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The Value of Education While Behind Bars

The lack of education is frequently a common denominator in the continuous cycle of incarceration. Poverty and being of minority descent quickly follows.

The tragedy begins with the introduction of “mass incarceration” in the 1970’s leading to a tenfold increase in the prison population by the early 1990’s. Soon after, school’s disciplinary actions started to reflect “zero tolerance” policies.

As a result, in 1997 approximately 68% of state prison inmates did not complete high school nor did another 75% of youth under the age of 18 who were sentenced to adult prisons pass the tenth grade (Wald et al. 2013, 11). To continue, juvenile delinquency courts on average handled nearly nine thousand cases involving roughly 6,205 youths aged ten to seventeen. 78% of the cases involved minorities: African Americans (68 percent) or Latinos (10 percent) (Balfanz 2001,73).

In the present-day of 2018, the imbalance created by the government is still witnessed in public schools throughout the country.

The purpose of confinement is to rehabilitate an individual in preparation of becoming a productive citizen in society. However, once a person enters the system- recidivism becomes a natural occurrence. Nevertheless, in-prison programs encouraging academic advancement assist in reversing one’s chances of recidivism (the act of returning to prison).

While reading the chapter Death of a Street-Gang Warrior, author Paul Perry described the powerful impact higher learning had on his mindset in prison.

As a once self proclaimed “slow learner”, Paul didn’t have a knack for schoolwork. In reality, the author was distracted due to violence at home. By the age of 15 he’d already experienced a total of seven arrests and multiple suspensions.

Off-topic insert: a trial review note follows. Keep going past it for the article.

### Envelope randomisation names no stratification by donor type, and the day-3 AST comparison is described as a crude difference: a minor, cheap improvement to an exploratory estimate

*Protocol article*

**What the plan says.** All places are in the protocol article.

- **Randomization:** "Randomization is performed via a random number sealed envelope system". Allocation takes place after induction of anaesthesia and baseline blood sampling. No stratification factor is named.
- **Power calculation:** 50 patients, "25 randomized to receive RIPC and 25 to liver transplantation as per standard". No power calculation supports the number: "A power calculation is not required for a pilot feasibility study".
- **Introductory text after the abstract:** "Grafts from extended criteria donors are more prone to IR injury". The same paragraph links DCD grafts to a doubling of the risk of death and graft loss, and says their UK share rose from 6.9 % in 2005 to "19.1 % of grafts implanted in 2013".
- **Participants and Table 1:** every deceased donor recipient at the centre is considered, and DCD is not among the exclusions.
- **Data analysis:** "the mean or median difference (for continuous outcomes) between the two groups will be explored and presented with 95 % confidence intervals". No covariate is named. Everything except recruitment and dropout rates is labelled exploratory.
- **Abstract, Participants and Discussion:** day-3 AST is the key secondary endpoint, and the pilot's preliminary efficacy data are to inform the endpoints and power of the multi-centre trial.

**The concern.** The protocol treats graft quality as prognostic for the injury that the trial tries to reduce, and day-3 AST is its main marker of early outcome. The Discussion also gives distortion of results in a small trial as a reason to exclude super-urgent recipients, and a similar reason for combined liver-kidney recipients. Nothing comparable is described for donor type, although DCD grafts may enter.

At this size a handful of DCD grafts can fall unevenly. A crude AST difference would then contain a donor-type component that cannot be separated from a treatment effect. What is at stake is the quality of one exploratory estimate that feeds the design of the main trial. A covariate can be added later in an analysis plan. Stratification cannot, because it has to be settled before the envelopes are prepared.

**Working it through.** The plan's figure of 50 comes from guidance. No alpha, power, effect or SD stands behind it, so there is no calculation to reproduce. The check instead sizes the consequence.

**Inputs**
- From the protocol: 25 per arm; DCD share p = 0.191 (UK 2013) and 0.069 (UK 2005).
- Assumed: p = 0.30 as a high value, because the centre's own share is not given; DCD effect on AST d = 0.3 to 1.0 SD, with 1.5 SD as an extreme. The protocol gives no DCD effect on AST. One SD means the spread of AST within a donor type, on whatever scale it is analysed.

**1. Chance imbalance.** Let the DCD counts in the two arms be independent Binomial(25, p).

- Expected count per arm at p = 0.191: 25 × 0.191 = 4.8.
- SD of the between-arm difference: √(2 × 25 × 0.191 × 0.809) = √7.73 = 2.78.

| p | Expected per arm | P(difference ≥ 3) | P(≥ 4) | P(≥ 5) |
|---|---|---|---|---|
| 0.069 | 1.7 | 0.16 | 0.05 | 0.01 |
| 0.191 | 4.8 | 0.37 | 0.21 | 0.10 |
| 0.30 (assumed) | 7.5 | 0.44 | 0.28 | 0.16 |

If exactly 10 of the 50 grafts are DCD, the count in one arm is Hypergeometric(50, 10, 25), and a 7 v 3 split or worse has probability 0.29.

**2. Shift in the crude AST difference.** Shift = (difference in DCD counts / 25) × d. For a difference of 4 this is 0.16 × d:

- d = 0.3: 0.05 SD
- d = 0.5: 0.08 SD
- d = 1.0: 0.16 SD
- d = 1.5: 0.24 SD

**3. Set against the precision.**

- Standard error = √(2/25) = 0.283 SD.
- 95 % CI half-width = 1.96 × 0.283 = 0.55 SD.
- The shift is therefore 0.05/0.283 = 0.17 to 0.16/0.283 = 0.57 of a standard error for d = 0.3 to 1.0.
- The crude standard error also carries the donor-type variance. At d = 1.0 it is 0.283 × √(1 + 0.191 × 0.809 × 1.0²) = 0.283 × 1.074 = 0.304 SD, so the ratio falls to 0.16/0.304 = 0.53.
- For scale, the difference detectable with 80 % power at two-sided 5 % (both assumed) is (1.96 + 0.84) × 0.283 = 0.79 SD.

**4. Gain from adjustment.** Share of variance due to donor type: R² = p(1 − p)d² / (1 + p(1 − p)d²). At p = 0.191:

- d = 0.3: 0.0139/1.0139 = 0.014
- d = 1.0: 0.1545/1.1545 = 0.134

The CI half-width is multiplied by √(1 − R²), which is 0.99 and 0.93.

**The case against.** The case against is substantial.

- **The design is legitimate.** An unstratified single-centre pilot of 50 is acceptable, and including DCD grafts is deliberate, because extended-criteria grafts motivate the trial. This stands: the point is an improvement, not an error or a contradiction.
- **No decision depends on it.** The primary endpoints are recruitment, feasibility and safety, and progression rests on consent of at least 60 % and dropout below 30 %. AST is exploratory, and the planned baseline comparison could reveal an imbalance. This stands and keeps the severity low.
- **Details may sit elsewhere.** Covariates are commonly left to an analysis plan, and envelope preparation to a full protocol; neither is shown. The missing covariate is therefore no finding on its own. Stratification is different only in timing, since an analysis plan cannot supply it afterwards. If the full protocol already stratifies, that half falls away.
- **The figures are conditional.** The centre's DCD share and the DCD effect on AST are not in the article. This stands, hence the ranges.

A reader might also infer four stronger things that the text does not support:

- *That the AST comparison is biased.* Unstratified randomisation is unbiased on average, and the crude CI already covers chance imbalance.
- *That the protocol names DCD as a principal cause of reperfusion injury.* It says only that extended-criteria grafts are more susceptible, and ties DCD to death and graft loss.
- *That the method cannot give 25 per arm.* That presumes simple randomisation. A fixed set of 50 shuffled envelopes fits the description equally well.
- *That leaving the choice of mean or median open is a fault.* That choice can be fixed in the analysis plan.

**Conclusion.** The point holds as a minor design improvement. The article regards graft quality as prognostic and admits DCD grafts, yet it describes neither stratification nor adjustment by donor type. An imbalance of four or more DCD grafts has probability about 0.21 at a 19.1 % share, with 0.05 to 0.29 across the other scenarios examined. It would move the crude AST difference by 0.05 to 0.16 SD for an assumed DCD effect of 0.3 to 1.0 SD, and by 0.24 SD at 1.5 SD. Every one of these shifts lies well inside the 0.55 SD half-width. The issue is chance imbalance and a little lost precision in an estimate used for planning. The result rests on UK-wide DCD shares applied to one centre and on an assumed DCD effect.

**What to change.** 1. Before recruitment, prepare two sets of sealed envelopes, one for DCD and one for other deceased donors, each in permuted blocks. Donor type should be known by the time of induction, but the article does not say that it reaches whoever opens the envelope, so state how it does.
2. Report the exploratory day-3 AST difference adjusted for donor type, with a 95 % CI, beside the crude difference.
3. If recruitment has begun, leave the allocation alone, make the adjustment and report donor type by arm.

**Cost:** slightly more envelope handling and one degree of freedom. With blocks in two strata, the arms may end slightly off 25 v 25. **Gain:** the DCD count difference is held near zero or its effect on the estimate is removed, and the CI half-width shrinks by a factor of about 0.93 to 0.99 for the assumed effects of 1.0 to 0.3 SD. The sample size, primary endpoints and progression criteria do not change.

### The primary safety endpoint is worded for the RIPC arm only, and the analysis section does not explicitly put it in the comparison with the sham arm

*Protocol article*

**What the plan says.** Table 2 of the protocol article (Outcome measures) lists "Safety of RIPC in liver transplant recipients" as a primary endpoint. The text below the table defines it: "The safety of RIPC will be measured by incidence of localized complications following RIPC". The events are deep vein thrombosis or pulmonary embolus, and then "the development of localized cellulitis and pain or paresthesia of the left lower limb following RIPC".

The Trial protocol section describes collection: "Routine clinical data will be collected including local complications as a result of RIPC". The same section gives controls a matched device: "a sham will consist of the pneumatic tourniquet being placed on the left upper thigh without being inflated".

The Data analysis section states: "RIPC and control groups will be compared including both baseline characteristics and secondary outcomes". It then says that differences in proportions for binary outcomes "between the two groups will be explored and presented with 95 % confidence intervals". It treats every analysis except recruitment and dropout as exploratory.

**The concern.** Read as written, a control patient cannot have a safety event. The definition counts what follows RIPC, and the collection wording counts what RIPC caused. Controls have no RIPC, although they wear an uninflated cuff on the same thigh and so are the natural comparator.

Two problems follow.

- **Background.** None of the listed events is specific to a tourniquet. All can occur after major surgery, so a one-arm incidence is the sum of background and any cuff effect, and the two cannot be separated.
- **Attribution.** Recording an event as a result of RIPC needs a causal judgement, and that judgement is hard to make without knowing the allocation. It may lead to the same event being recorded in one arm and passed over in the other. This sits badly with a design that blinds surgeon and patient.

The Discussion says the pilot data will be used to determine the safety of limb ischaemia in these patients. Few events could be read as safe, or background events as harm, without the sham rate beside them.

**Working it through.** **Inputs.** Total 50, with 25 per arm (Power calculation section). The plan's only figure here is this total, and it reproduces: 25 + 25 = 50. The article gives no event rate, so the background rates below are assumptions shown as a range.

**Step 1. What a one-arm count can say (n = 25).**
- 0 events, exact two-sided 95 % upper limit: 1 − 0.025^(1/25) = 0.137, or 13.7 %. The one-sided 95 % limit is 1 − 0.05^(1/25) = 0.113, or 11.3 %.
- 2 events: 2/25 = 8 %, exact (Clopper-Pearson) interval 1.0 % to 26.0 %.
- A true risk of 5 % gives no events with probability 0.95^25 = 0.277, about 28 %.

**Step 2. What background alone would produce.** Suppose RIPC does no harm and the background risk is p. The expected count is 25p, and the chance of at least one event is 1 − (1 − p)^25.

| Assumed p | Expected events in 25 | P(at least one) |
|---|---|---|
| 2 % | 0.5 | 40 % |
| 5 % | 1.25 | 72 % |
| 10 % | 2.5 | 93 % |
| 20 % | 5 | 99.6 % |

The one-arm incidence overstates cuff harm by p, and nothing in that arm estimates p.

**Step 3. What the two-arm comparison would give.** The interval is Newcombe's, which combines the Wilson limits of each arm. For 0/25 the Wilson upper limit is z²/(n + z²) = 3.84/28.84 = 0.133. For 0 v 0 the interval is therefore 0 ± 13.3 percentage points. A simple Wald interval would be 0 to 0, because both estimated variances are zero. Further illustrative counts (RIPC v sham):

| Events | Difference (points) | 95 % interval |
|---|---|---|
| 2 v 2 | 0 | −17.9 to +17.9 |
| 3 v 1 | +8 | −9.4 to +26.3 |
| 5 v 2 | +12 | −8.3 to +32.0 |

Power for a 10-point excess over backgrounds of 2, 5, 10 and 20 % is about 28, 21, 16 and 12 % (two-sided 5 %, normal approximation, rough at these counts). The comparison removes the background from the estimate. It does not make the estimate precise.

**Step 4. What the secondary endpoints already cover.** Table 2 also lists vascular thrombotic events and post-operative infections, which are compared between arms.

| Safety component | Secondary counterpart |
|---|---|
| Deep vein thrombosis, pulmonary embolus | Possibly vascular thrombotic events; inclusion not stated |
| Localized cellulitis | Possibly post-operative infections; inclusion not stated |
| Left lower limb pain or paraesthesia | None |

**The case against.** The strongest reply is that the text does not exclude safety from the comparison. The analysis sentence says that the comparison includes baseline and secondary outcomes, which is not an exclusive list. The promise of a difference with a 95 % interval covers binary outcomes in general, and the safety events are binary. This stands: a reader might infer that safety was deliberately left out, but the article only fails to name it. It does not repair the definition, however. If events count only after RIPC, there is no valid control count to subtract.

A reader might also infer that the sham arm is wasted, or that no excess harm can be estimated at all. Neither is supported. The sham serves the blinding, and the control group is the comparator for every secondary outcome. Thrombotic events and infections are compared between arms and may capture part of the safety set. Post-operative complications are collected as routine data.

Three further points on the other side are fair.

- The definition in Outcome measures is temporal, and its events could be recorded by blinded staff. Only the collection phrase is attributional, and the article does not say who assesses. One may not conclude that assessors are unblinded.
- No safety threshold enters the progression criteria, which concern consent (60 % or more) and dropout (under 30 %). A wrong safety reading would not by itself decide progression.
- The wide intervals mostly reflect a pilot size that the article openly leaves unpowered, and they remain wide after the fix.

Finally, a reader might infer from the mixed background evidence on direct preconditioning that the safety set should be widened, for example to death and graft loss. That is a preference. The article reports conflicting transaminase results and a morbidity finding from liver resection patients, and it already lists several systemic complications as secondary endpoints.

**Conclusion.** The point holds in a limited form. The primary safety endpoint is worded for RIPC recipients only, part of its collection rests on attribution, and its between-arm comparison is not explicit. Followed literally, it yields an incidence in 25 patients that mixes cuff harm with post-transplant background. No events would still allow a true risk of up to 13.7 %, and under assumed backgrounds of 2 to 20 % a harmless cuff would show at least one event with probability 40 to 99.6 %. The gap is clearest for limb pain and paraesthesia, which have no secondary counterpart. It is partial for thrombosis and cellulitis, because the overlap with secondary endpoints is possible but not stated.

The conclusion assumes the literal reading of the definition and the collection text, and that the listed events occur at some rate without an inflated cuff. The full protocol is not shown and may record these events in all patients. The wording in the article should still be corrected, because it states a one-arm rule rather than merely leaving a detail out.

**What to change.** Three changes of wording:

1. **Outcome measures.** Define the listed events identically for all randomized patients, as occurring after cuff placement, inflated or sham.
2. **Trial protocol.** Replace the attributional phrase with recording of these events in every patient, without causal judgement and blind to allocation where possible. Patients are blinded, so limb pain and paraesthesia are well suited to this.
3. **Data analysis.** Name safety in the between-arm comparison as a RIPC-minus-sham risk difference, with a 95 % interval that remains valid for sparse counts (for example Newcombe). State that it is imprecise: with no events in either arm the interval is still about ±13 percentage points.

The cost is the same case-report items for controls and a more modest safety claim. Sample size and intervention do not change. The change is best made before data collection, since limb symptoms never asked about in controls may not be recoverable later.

Soon after, Paul was sentenced to prison for involvement with a gang-related death of a rival. While serving time his emotions remained numb to the reality of his consequences. In 1982, with classes through SCI-Dallas and the Inside-Out Prison Exchange Program (Temple University) he later became embarrassed to admit his involvement with criminal behavior.

The Inside-Out Prison Exchange Program in particular helped the author develop an understanding of his inner harmony. The teachings included a bonding and group element with outside citizens similar to a familial sensation. Hearing past stories and revelations from others soothed Paul’s own self-examination. He now understood his underlying anger and disconnection between his mind and heart. Fortunately, his college experience was financially supported by the government’s Pell Grant. However, in more recent decades prison education programs are disappearing unexpectedly due to lack of funding.

On September 19th, 2018 Anthro 560: Cultures of Incarceration visited the John H. Boner Community Center in Indiana to engage in dialogue with reentering citizens (formerly incarcerated). During this opportunity, some truths about the Indiana prison system were revealed. From the panel’s accounts, rehabilitative resources such as substance abuse counseling, psychological therapy, vocational learning and higher education either disappeared or were performed by inadequate individuals.